ST. PETERSBURG -- David Price was on his game Wednesday, but Tampa Bay's offense wasn't.
The Rangers earned a 3-0 victory behind a stellar pitching performance from Colby Lewis to beat the Rays and clinch the three-game series at Tropicana Field. It was just the second time that Tampa Bay has been shut out this season.
"Lewis was good," manager Joe Maddon said. "I can't take anything away from him. He was really good. He elevated his fastball and threw his breaking ball for strikes. He mixed things up well and was very unpredictable."
Lewis threw eight scoreless innings to grab his fifth win of the season. He is now 4-2 with a 2.03 ERA in his last seven starts.
"[Lewis] had everything going." right fielder Matt Joyce said. "He was tough. He was locating his fastball, he was locating his offspeed stuff, changed speeds, and pretty much put it where he wanted, when he wanted."
Many of the Rays had not seen the right-hander before, and it showed. Johnny Damon and Casey Kotchman -- who was not in the lineup -- were the only two players who had faced Lewis before Wednesday.
Tampa Bay's offense managed just four hits off him, never giving Price much of a chance.
Despite allowing one run through the first seven innings, Price didn't get the opportunity to pitch with a lead as he turned in his second consecutive impressive start, allowing three runs in eight innings.
"I thought it was a pretty good battle of two pretty good pitchers, but we withstood it," Rangers manager Ron Washington said. "We were able to scratch a run in the eighth inning there. We were able to play our type of game and make some things happen."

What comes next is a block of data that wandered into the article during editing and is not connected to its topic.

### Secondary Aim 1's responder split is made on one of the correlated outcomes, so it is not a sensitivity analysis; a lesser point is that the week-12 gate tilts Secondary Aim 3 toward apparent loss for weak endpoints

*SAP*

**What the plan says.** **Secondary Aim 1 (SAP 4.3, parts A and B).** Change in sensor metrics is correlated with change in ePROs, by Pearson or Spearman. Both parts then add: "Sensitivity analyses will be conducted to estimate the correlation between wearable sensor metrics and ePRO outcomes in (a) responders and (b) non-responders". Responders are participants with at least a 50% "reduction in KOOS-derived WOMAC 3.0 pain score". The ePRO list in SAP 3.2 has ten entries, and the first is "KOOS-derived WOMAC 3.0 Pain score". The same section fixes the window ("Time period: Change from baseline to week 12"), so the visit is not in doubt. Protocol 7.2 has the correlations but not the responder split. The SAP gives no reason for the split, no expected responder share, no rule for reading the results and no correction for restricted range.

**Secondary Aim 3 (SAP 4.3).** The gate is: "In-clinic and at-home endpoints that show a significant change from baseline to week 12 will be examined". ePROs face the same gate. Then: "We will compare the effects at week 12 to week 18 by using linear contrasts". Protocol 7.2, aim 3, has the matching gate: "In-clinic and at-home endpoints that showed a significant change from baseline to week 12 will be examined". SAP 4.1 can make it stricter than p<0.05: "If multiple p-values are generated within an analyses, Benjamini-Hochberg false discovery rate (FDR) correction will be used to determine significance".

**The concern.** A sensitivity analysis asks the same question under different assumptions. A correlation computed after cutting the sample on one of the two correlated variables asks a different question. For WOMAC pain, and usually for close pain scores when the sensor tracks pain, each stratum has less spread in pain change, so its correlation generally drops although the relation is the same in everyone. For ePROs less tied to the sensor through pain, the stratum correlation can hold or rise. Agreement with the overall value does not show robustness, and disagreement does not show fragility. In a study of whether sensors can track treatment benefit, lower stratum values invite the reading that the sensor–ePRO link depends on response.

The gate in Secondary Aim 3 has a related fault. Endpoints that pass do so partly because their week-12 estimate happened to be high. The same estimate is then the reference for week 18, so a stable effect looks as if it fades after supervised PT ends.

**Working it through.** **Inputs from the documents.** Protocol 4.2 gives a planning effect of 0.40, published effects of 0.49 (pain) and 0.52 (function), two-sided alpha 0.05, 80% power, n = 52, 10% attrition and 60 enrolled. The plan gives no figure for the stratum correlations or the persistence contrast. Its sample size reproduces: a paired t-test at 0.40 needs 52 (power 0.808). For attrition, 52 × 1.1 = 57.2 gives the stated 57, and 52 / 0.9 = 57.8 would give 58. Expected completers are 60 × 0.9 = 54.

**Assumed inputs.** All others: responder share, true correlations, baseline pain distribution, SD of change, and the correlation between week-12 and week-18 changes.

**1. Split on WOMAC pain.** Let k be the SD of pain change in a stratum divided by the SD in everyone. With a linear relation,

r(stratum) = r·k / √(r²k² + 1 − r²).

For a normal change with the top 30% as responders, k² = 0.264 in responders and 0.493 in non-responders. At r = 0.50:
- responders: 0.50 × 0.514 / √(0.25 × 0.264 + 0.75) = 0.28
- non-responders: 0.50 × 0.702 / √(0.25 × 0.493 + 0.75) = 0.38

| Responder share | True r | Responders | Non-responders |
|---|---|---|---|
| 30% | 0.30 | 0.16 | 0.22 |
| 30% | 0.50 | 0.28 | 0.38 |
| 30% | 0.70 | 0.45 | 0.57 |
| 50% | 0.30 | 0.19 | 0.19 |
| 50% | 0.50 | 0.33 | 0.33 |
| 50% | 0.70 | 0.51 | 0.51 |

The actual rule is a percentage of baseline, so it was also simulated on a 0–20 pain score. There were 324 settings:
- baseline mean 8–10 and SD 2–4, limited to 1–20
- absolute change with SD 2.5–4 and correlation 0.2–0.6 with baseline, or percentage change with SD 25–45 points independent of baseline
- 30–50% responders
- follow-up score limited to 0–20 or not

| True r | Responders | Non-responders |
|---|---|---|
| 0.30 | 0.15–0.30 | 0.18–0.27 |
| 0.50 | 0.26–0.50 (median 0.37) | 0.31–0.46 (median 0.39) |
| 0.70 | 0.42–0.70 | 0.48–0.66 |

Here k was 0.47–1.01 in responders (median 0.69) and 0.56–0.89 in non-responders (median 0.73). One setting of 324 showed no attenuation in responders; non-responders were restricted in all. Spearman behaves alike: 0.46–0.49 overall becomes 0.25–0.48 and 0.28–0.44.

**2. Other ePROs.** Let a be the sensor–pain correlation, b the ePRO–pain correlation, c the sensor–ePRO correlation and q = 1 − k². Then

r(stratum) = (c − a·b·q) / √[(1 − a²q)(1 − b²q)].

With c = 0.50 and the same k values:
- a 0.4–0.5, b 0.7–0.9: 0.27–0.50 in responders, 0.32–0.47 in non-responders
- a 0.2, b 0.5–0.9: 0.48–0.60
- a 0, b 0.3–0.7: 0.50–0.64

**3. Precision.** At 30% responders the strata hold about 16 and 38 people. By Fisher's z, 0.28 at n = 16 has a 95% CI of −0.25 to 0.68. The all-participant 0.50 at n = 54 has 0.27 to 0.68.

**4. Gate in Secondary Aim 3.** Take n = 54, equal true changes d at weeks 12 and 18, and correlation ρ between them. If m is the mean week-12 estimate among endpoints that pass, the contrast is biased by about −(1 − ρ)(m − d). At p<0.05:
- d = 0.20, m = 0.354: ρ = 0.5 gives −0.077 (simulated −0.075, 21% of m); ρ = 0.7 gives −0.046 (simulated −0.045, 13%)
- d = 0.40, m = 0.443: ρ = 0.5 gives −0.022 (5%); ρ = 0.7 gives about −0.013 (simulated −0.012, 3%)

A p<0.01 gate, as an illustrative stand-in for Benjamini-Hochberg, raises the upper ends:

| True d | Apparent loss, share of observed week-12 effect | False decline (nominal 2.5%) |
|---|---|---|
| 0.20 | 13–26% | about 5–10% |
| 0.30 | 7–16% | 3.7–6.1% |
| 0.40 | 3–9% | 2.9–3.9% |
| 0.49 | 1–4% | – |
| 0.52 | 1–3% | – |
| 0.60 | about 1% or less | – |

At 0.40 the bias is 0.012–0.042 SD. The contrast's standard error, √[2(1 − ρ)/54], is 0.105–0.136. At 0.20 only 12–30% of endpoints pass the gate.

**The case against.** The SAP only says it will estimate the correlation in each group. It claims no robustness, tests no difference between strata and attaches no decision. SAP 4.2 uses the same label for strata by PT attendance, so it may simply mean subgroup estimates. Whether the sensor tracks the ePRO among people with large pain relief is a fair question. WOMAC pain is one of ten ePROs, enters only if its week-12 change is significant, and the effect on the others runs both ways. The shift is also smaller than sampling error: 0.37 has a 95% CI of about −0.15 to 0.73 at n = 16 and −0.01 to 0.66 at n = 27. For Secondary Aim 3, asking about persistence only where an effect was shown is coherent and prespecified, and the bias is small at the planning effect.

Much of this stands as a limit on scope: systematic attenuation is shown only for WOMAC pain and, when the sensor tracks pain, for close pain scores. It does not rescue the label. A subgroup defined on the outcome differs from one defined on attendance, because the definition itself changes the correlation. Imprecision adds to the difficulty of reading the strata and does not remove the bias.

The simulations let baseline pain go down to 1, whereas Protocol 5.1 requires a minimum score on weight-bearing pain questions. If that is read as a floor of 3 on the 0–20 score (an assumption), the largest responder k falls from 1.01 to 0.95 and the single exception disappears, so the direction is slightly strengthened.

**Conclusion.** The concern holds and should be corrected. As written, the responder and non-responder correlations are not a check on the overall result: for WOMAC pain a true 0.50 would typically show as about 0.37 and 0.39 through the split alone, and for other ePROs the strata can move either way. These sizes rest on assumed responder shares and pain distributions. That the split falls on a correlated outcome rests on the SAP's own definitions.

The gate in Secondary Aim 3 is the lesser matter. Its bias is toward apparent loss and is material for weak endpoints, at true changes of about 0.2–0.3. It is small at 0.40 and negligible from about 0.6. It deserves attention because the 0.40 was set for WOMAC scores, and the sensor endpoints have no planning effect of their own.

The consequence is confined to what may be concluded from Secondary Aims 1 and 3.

Price first ran into trouble in the fifth. Rangers third baseman Adrian Beltre started the inning with a double over center fielder B.J. Upton's head, and the next batter, Nelson Cruz, drove him in with a single.
Following Cruz's RBI, Price settled back down to retire the next 11 hitters.
But with little support from his offense, Price gave up two more runs in the eighth. Elvis Andrus brought in a pair of insurance runs with a single past first baseman Sean Rodriguez.
"Anytime you go up against a No. 1 ... [Price] was throwing great today," Lewis said. "He just got tired in the eighth and got some pitches up, but he was doing his job and I just was able to match it."
Price pitched into at least the eighth inning for the fifth time this season on Wednesday, the most on the Rays' staff.
"I threw the ball fine; it just wasn't good enough," the lefty said.
In four of Price's five losses, the Rays have failed to score more than three runs.
"Part of that is [Price] is facing a good starter on the other side," Maddon said. "He may [feel the pressure to be perfect], but I also believe he is up for the challenge."
Price's battery mate didn't help his cause. The Rangers stole four bases in a span of four pitches against catcher John Jaso. It marked the first time Tampa Bay has allowed four stolen bases in one inning.
On a positive note, Damon found a way to reach base safely for the 27th consecutive game with a single in the second inning.
With the loss, the Rays finished 3-3 on the homestead. Next up for Tampa Bay is an 11-game road trip beginning in Seattle on Thursday.
"Right now, we are still [within striking distance of first place in the division] after all this drama," Maddon said. "So I'm OK with that."
Anthony Chiang is an associate reporter for MLB.com. This story was not subject to the approval of Major League Baseball or its clubs.